Arts & Culture

You can quote them

Yale law librarian Fred R. Shapiro is editor of the <i>Yale Book of Quotations</i>.
Photo illustration: John Paul Chirdon & Mary Banas

Photo illustration: John Paul Chirdon & Mary Banas

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At 11:26 a.m. on November 19, Stephen Goranson of the Duke University Library posted a message to the e-mail discussion list of the American Dialect Society. The posting was headed “Courage and Serenity Prayer news” and began, “As you may recall, this prayer is attested in publications from 1936 (found by Fred Shapiro).” He went on to cite an article he had found, by searching Google Books, from a November 1937 Christian student newsletter entitled The Intercollegian and Far Horizons. This article referred to “the prayer attributed to Reinhold Niebuhr: ‘Father, give us courage to change what must be altered, serenity to accept what cannot be helped, and the insight to know the one from the other.’”

Almost as soon as I’d read the posting, I knew this was an important discovery. In 2008 Laurie Goodstein, religion correspondent for the New York Times, had written a front-page story about my article on the prayer in the July/August issue of this magazine. In that article I discussed the variations of the Serenity Prayer I’d found in several publications, from all over the country, printed during the mid- to late ’30s—that is, several years before Niebuhr’s and his family’s estimates as to when he had composed the prayer. None of those publications mentioned Niebuhr ’14BDiv, ’15MA, who was a Union Theological Seminary professor and a preacher and writer with a national and international following. Based on these multiple unattributed uses, I thought it likely, though by no means certain, that Niebuhr had adapted the prayer unconsciously from earlier, unknown sources. Indeed, the great theologian had with typical humility conceded this possibility during his lifetime, though he always believed that he had written it.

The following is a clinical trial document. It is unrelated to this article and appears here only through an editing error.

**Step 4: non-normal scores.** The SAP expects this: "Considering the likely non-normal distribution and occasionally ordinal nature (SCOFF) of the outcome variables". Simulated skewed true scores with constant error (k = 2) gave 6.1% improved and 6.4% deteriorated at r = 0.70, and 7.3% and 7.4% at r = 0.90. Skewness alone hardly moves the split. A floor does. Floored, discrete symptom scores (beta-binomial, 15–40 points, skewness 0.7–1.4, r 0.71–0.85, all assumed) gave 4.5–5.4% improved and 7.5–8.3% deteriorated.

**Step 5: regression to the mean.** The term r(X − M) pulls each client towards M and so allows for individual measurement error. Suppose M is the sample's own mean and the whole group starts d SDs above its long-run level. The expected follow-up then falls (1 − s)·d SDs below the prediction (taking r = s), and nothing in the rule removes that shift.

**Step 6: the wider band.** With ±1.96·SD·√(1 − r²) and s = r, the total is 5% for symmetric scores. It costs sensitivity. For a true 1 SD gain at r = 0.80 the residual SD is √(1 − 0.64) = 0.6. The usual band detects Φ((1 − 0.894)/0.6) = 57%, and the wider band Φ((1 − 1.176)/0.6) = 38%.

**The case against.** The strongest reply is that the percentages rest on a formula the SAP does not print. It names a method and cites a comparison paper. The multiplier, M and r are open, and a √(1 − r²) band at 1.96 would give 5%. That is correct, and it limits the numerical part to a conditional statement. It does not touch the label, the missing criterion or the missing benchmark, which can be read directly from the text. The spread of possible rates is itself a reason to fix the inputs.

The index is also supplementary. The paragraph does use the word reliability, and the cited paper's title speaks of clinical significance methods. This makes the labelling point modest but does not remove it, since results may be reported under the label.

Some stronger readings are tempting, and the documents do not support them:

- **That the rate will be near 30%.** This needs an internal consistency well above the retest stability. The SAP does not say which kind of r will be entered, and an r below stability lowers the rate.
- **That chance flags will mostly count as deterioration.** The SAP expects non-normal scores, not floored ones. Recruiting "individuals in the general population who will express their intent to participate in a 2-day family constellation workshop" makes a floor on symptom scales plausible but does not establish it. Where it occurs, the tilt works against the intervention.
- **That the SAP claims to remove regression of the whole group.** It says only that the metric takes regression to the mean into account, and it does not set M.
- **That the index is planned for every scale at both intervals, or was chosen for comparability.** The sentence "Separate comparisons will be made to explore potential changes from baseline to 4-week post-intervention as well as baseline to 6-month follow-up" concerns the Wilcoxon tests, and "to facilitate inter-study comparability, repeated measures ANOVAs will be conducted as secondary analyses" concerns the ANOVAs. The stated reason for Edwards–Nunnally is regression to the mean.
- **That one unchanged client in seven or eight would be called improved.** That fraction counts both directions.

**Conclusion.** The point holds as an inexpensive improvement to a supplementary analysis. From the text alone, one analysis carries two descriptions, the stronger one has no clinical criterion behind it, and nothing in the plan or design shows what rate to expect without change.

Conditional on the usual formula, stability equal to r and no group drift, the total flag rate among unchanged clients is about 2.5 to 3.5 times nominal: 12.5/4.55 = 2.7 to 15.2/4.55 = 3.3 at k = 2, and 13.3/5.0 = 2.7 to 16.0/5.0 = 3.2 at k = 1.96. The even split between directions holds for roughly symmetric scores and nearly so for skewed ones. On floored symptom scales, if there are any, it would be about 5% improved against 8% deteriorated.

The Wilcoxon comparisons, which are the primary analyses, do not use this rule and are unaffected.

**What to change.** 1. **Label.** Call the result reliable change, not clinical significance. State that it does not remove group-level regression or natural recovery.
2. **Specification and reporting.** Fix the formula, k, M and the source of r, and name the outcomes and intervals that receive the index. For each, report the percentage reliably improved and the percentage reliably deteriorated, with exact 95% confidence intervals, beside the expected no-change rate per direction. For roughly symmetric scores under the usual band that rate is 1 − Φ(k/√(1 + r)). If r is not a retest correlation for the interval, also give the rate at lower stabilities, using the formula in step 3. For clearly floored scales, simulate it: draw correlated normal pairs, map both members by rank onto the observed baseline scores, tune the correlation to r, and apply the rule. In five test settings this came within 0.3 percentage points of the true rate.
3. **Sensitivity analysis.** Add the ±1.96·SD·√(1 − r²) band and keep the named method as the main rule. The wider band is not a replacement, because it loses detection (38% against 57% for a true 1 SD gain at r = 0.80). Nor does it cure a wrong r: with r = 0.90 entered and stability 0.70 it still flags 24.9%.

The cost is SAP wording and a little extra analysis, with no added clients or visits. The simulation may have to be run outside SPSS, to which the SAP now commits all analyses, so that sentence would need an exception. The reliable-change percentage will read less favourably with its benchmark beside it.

Feeling that Goranson’s finding should be put prominently into the historical record and before the public, I e-mailed Goodstein immediately—11:49 that same morning. Goranson, as I told Goodstein, is an extraordinarily talented researcher. He is one of a number of people who use databases of historical texts, such as Google Books, Newspaperarchive, and ProQuest Historical Newspapers, to unearth earlier usages of words and quotations than previously known. Many of those researchers communicate their findings to the ADS-L discussion list, the Oxford English Dictionary staff, or to me for the Yale Book of Quotations. Goranson has made a succession of impressive breakthroughs, such as finding the earliest known occurrence of the phrase “whole nine yards,” and this exciting revelation adds to his achievements.

Previously, the earliest evidence linking Niebuhr to the prayer was a 1942 attribution to him in the New York Times, combined with a strong tradition that he had written it in 1943. Now we have someone in 1937 crediting the prayer to him. The discovery significantly strengthens the case for Reinhold Niebuhr and swings the balance of the evidence back toward him as the prayer’s most likely originator. I urged the Times to print a front-page story, as a matter of basic fairness, to give the new information the same status it had given to my original doubts. However, the Times ended up publishing an article on November 28, on page 11, with a short teaser on the front page.

That teaser actually overstated my position. It read: “A Yale librarian who cast doubt on the origins of the Serenity Prayer says new evidence has persuaded him that the theologian Reinhold Niebuhr is indeed the author.” In fact, I don’t regard the new discovery as conclusively settling the question. And still-earlier citations may yet emerge as more historical texts are digitized. But as I told the Times, barring further discoveries, I will list the Serenity Prayer under Niebuhr’s name in the next edition of the Yale Book of Quotations. 

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